19. 19. Six Sigma (Not Exactly) <ul><li>6  Defect Level : 3.4 / million </li></ul><ul><li>Probability Theory : 2 / billion </li></ul>
  20. 20. Six Sigma DMAIC approach <ul><li>Define (D) </li></ul><ul><ul><li>Identify customers and their priorities. </li></ul></ul><ul><ul><li>Identify a project suitable for Six Sigma efforts. </li></ul></ul><ul><ul><li>Identify CTQs (critical to quality characteristics). </li></ul></ul><ul><li>Measure (M) </li></ul><ul><ul><li>Determine how to measure the process and how is it performing. </li></ul></ul><ul><ul><li>Identify the key internal processes that influence CTQs. </li></ul></ul><ul><li>Analyze (A) </li></ul><ul><ul><li>Determine the most likely causes of defects. </li></ul></ul><ul><ul><li>Understand why defects are generated </li></ul></ul><ul><li>Improve (I) </li></ul><ul><ul><li>Remove causes of the defects. </li></ul></ul><ul><ul><li>Confirm the key variables and quantify CTQ effects. </li></ul></ul><ul><ul><li>Identify maximum acceptable ranges. </li></ul></ul><ul><ul><li>Modify the process to stay within the acceptable range. </li></ul></ul><ul><li>Control (C) </li></ul><ul><ul><li>Maintain the improvements. </li></ul></ul><ul><ul><li>Ensure key variables remain within ranges </li></ul></ul>
  21. 21. Six Sigma Education <ul><li>Champions </li></ul><ul><ul><li>Senior Level Managers - Rainmakers </li></ul></ul><ul><li>Master Black Belts </li></ul><ul><ul><li>Major Initiatives - Strategy - Mentoring </li></ul></ul><ul><li>Black Belts </li></ul><ul><ul><li>Lead Major Projects - Mentoring </li></ul></ul><ul><li>Green Belts </li></ul><ul><ul><li>Lead Small Projects - Support Black Belts </li></ul></ul><ul><li>Team Members </li></ul>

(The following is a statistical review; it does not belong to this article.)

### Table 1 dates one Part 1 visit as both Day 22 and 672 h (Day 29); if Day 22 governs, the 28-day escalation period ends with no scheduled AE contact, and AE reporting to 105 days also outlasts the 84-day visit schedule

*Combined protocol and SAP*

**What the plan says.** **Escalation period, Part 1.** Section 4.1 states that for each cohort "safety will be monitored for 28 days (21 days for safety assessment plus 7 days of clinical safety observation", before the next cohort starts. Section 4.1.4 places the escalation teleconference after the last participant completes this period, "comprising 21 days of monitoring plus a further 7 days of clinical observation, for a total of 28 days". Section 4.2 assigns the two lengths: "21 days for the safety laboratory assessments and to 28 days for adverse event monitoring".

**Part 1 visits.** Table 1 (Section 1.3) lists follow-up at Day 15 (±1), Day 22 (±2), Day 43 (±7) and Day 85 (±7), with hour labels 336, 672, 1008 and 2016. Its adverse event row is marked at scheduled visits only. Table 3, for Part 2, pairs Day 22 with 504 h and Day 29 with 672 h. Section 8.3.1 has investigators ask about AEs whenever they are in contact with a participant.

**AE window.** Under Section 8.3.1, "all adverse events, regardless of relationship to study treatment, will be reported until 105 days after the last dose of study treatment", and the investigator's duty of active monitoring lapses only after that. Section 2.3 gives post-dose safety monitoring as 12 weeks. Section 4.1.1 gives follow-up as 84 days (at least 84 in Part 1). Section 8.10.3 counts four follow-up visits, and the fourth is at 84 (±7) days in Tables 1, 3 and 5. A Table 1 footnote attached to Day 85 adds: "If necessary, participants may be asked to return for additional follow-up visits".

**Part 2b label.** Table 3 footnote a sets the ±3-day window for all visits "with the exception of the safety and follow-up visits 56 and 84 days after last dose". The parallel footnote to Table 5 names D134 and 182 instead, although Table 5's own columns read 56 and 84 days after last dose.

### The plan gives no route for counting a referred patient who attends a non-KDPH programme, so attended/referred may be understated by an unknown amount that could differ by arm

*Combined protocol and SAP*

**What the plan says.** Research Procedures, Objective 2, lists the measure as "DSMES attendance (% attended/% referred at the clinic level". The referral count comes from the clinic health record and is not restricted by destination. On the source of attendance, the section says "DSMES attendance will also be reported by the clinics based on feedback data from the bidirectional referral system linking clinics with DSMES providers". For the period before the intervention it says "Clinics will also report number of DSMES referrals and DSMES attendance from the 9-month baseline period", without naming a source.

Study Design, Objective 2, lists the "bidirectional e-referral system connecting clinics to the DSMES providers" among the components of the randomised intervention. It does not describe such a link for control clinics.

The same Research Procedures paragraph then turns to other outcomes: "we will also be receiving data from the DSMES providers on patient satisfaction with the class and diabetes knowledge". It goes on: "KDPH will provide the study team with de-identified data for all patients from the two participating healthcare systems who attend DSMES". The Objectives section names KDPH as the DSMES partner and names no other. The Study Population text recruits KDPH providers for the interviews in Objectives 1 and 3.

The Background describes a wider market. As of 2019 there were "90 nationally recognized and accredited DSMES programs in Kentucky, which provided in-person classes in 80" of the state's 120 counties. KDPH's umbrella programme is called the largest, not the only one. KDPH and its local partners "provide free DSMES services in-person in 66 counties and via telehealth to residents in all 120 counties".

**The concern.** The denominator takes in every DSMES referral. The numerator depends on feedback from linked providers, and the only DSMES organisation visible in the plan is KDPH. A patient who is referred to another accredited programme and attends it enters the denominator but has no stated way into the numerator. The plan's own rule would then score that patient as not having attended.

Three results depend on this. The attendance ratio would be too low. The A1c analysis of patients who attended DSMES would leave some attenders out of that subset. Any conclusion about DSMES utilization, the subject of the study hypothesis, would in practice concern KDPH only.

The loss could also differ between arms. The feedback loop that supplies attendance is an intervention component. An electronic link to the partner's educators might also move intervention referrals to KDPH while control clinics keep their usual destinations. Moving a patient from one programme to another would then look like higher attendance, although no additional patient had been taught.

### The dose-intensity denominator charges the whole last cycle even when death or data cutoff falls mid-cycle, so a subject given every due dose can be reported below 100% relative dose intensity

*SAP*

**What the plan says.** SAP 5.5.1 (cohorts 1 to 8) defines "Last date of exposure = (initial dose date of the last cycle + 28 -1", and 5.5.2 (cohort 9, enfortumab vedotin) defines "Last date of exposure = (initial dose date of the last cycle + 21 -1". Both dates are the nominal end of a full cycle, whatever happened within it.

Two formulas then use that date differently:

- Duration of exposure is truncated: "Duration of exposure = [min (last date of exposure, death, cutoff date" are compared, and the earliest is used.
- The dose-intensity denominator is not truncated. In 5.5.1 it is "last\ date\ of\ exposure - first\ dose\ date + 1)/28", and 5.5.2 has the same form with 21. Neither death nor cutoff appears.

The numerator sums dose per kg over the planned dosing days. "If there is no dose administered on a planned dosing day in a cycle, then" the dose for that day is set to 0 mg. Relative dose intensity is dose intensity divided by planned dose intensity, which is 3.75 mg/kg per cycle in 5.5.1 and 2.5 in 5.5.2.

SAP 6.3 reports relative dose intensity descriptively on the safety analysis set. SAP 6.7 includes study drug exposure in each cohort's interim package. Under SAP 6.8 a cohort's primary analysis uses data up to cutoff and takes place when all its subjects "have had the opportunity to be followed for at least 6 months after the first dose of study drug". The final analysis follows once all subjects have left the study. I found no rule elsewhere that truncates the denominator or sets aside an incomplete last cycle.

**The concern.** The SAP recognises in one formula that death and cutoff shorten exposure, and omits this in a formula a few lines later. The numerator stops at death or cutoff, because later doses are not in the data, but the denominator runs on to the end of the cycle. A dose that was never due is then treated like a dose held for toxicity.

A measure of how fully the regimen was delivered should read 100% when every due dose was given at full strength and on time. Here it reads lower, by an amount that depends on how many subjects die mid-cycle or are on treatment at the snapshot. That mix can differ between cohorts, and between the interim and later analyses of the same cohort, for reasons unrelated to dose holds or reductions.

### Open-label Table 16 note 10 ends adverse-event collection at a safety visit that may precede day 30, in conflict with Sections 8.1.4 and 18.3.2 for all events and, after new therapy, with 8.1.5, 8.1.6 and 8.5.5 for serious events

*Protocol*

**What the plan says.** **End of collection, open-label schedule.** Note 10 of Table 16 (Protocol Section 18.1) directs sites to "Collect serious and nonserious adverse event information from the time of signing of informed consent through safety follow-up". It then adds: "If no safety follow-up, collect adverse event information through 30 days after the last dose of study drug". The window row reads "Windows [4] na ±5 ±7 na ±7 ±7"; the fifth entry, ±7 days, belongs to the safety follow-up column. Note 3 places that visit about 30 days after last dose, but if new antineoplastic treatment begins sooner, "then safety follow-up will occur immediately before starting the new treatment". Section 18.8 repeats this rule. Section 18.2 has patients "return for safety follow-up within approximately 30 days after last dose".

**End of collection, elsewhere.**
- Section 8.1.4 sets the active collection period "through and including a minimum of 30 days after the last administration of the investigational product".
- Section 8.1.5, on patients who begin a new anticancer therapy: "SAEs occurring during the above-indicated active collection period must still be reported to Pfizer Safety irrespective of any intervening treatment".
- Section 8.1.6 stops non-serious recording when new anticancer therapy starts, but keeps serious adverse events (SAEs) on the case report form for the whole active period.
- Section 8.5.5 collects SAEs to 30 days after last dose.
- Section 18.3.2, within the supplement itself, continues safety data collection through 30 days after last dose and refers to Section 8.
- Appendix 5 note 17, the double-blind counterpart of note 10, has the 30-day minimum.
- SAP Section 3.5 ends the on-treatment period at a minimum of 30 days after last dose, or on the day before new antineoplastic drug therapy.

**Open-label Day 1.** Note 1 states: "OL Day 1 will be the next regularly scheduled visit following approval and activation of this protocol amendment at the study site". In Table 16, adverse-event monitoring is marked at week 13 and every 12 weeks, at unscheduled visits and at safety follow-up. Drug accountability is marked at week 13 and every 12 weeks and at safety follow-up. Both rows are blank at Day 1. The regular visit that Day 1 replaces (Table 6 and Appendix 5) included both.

22. 22. Quality Cost Classification <ul><li>Prevention Costs </li></ul><ul><li>Appraisal Costs </li></ul><ul><li>Internal-Failure costs </li></ul><ul><li>External-Failure </li></ul>Example
  23. 23. The “Seven QC Tools” <ul><li>Flowcharts </li></ul><ul><li>Control charts </li></ul><ul><li>Checksheets </li></ul><ul><li>Histograms </li></ul><ul><li>Pareto analysis </li></ul><ul><li>Cause-and-effect (fishbone) diagrams </li></ul><ul><li>Scatter diagrams </li></ul>
  24. 24. Check Sheet
  25. 25. Control Chart
  26. 26. Pareto Diagrams
  27. 27. Cause-and-effect Diagram
  28. 28. The Deming Cycle
  29. 29. Six Sigma Applications in Services <ul><li>Reducing the average and variation of days outstanding of accounts receivable </li></ul><ul><li>Closing the books faster </li></ul><ul><li>Improving the accuracy and speed of the audit process </li></ul><ul><li>Reducing variation in cash flow </li></ul><ul><li>Improving the accuracy of journal entry (most businesses have a 3–4 percent error rate) </li></ul><ul><li>Improving the accuracy and cycle time of standard financial reports </li></ul>
  30. 30. Quality Guru: Philip B. Crosby <ul><li>Learned quality at International Telephone and Telegraph (ITT) </li></ul><ul><li>Quality is free </li></ul><ul><li>Quality: conformance to requirements not elegance </li></ul><ul><li>Doing the job right the first time </li></ul><ul><li>QM target: Zero Defects </li></ul><ul><li>http://www.pages.drexel.edu/~isp22/pom300/ch15.ppt#18 </li></ul>